The Regulation of Reproduction and Best Interests Analysis

The Oxford Handbook of Children and the Law (James G. Dwyer, ed. OUP, 2019)

Harvard Public Law Working Paper No. 19-14

45 Pages Posted: 5 Apr 2019 Last revised: 11 Jul 2019

Date Written: March 12, 2019

Abstract

In its 1972 decision in Eisenstadt v. Baird, the US Supreme Court announced that: “it is the right of the individual, married or single, to be free from unwarranted governmental intrusion into matters so fundamentally affecting a person as the decision whether to bear or beget a child.” But, in fact, both within and outside the United States, this firm-sounding principle has often been honored in the breach. Both as to coital and assisted reproduction, but particularly the latter, the state has asserted significant control over reproductive decision-making. This chapter details various forms of reproductive regulation prevalent today in a variety of areas including: Sterilization, abstinence education, surrogacy, sperm and egg “donor” anonymity and paternity, insurance funding, cloning, and mitochondrial replacement therapy. More conceptually, it divides state regulation of reproduction along the axes of attempts to influence whether, when, with whom, and how we reproduce and the means by which the state intervenes. Finally, it examines variations on child welfare justifications the state has or might offer for such reproductive regulation, and raises some questions about those justifications.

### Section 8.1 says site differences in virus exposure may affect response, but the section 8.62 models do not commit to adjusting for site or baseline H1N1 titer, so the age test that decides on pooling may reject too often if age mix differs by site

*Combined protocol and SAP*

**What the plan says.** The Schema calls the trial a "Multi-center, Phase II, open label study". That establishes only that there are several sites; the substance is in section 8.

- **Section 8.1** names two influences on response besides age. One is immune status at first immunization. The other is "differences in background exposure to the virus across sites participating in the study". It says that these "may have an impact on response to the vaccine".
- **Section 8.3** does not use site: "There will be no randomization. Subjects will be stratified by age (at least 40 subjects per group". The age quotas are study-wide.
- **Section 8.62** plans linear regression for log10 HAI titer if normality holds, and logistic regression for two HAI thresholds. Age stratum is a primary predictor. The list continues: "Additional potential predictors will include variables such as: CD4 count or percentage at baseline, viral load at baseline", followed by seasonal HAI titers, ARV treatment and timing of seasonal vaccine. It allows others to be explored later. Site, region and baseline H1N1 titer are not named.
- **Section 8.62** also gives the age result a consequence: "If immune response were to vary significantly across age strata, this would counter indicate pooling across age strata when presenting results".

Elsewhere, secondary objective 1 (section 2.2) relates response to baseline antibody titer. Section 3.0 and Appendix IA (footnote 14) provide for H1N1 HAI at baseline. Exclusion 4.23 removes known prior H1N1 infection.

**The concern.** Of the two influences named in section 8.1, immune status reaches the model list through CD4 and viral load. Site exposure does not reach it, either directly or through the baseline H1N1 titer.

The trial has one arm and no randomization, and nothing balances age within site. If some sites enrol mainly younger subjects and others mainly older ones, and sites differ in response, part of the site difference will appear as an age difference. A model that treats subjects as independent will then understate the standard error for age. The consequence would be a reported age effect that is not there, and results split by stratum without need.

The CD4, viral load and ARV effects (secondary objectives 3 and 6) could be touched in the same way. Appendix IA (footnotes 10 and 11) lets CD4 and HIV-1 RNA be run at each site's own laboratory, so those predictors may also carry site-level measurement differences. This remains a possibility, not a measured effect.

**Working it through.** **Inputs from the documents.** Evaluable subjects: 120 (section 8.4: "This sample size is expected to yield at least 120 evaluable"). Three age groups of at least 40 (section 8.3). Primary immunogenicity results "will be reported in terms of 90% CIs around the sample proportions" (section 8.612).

Keywords: reproductive technology, law, sterilization, abstinence education, surrogacy, sperm donation, egg donation, donor anonymity, parentage, insurance, cloning, family law, mitochondrial replacement therapy

JEL Classification: I100, I1, I10, I11, I14, I18, I31, K11, K13, K20, K32

Suggested Citation

Cohen, I. Glenn, The Regulation of Reproduction and Best Interests Analysis (March 12, 2019). The Oxford Handbook of Children and the Law (James G. Dwyer, ed. OUP, 2019); Harvard Public Law Working Paper No. 19-14. Available at SSRN: https://ssrn.com/abstract=3351219

I. Glenn Cohen (Contact Author)

Harvard Law School ( email )

1525 Massachusetts Avenue
Griswold Hall 503
Cambridge, 02138
United States

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